Via is a binational organization, working since 1975 uniting and nurturing small grassroots initiatives, incubating ideas and stimulating action in the U.S.-Mexico border region. Via's expertise lies in developing relationships at the grassroots level and listening and responding to the needs of the community. It has also allowed us to develop trust within the community. Our programming continually shifts to meet the needs of the community, but has one overarching purpose: developing the capacity of the individual to have positive, long-term impact on the whole. Our leadership has been in place for over 20 years and our organization has a great deal of trust and credibility in communities on both sides of the border.

In the past 30 years we have provided thousands of children and mothers basic nutrition, health and organic gardening instruction and environmental education classes. This has led to extensive relationships in schools and networks of community/school gardens. Annually we loan $225,000 to small, mostly home-based businesses that demonstrate their growth through improved education of their children and home improvements as well as the growth of their businesses. Via has expanded community leadership capacity through three program: Formation and Education, Arts/Resolution/Engage, and Engaging Agents of Change, inspiring hundreds of community members to participate, design and lead community initiatives. Via has also hosted thousands of students from around the globe, and partnered with many corporations in immersive border education, and community volunteerism, supporting CSR goals and service learning objectives.

How we listen

SOURCE: Self-reported by organization

Seeking feedback from people served makes programs more responsive and effective. Here’s how this organization is listening.

done We demonstrated a willingness to learn more by reviewing resources about feedback practice.
done We shared information about our current feedback practices.
  • Who are the people you serve with your mission?

    Underserved populations along and across the U.S.-Mexico border, primarily migrant populations in Tijuana, Mexicali and San Diego.

  • How is your organization collecting feedback from the people you serve?

    Paper surveys, Community meetings/Town halls,

  • How is your organization using feedback from the people you serve?

    To make fundamental changes to our programs and/or operations, To inform the development of new programs/projects, To strengthen relationships with the people we serve, To understand people's needs and how we can help them achieve their goals,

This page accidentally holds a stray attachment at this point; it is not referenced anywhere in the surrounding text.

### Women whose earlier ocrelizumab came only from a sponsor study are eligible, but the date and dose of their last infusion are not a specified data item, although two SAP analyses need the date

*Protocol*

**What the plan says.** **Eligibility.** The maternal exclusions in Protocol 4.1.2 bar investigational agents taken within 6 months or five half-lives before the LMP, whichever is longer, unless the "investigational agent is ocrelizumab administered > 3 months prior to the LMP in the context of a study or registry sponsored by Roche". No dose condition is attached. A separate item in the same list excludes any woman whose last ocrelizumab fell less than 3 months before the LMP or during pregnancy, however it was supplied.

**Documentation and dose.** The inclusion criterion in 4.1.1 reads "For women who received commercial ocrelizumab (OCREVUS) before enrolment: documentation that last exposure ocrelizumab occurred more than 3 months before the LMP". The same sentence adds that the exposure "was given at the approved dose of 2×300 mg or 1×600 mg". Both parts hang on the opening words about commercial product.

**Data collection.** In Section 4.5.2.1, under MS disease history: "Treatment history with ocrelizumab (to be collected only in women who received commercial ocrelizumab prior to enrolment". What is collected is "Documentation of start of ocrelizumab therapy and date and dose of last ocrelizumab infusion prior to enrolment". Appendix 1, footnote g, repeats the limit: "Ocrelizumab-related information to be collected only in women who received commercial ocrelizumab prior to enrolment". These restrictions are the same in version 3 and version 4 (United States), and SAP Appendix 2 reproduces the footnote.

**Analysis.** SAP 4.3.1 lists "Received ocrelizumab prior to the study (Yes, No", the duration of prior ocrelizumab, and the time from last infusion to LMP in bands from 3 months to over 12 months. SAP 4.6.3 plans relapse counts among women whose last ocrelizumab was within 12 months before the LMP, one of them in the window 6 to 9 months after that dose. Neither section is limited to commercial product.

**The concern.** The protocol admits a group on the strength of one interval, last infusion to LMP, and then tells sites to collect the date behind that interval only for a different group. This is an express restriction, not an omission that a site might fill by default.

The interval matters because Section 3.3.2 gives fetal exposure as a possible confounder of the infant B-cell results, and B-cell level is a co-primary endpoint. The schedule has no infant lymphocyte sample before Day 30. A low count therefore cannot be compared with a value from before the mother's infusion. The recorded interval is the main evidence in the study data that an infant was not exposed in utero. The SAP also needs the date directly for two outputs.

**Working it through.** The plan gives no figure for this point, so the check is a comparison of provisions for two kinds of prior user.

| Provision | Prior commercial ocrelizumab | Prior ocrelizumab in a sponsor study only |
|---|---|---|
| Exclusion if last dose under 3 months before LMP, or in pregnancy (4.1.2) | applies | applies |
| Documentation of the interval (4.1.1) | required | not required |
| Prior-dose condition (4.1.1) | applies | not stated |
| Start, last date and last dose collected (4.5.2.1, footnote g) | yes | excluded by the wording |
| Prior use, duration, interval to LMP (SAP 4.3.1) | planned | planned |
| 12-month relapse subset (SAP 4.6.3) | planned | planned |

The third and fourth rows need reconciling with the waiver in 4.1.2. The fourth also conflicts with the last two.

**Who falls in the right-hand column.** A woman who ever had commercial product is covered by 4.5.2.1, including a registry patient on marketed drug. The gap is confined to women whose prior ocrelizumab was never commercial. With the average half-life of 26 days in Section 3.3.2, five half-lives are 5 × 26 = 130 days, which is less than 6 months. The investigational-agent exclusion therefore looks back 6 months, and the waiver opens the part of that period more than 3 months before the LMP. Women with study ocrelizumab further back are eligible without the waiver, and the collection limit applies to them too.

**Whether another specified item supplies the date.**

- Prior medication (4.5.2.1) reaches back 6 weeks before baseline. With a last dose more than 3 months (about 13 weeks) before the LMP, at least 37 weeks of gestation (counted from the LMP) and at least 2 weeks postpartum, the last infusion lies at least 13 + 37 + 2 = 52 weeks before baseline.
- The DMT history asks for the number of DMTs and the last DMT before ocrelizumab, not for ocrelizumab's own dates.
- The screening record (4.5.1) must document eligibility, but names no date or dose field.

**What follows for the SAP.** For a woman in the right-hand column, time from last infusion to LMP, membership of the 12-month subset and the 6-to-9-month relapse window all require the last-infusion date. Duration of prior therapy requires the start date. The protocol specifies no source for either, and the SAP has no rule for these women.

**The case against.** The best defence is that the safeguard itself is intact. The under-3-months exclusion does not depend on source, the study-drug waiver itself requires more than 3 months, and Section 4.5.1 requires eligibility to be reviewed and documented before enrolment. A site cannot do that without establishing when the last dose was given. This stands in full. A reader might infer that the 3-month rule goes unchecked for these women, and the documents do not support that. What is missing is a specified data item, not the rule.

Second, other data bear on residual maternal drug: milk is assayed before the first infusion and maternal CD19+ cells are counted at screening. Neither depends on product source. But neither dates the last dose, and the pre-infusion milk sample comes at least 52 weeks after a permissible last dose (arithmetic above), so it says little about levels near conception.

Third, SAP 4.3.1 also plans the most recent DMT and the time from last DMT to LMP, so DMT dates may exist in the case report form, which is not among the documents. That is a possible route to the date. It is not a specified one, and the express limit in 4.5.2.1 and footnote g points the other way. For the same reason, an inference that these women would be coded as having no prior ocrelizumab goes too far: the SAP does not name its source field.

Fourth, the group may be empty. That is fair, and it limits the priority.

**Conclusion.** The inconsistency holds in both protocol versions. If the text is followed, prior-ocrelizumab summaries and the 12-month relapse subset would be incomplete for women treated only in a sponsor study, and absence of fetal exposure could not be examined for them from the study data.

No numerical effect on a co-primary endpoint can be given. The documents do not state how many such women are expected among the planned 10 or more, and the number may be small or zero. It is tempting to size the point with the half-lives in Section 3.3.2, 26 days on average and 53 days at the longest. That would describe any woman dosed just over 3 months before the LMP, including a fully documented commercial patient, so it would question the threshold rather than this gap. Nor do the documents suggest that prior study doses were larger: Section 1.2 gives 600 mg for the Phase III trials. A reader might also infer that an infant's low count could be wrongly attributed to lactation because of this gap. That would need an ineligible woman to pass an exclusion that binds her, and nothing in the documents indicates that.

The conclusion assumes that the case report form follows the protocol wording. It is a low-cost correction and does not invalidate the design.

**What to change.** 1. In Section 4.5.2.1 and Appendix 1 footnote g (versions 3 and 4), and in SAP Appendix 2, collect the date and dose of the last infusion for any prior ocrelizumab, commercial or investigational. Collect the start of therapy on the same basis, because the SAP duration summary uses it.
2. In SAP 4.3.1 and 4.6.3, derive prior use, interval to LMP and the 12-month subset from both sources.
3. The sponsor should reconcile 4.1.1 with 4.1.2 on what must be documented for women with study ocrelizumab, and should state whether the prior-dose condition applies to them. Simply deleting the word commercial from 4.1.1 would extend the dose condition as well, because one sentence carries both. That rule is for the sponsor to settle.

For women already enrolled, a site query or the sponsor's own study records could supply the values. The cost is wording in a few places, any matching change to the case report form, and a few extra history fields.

• What significant change resulted from feedback?

    We have been working in multiple shelters in Tijuana to provide leadership training and nutrition and ecology education to migrant woman. In the middle of a set 16-week program format, a wave of migrants arrived at "El Chaparral" and are actively camped out at the border, hoping to seek asylum in the US. Our program participants wanted to pause our program activities to instead, use what they had learned in our classes immediately, by setting up migrant kitchens to serve meals to many hundreds of families at the border. We immediately began to raise money specifically to support these emergent community leaders in Tijuana and paused our planned programming to respond to their immediate needs instead.

  • With whom is the organization sharing feedback?

    Our staff, Our board, Our community partners,

  • How has asking for feedback from the people you serve changed your relationship?

    Via is at its core a learning and listening organization. We base all of our programming on the expressed needs of the community and therefore, our programs are different in every population we work with. The power always resides within the communities we serve, and the communities are the drivers behind our decisions regarding where and when to expend resources, financial or otherwise.

  • Which of the following feedback practices does your organization routinely carry out?

    We take steps to get feedback from marginalized or under-represented people, We aim to collect feedback from as many people we serve as possible, We act on the feedback we receive,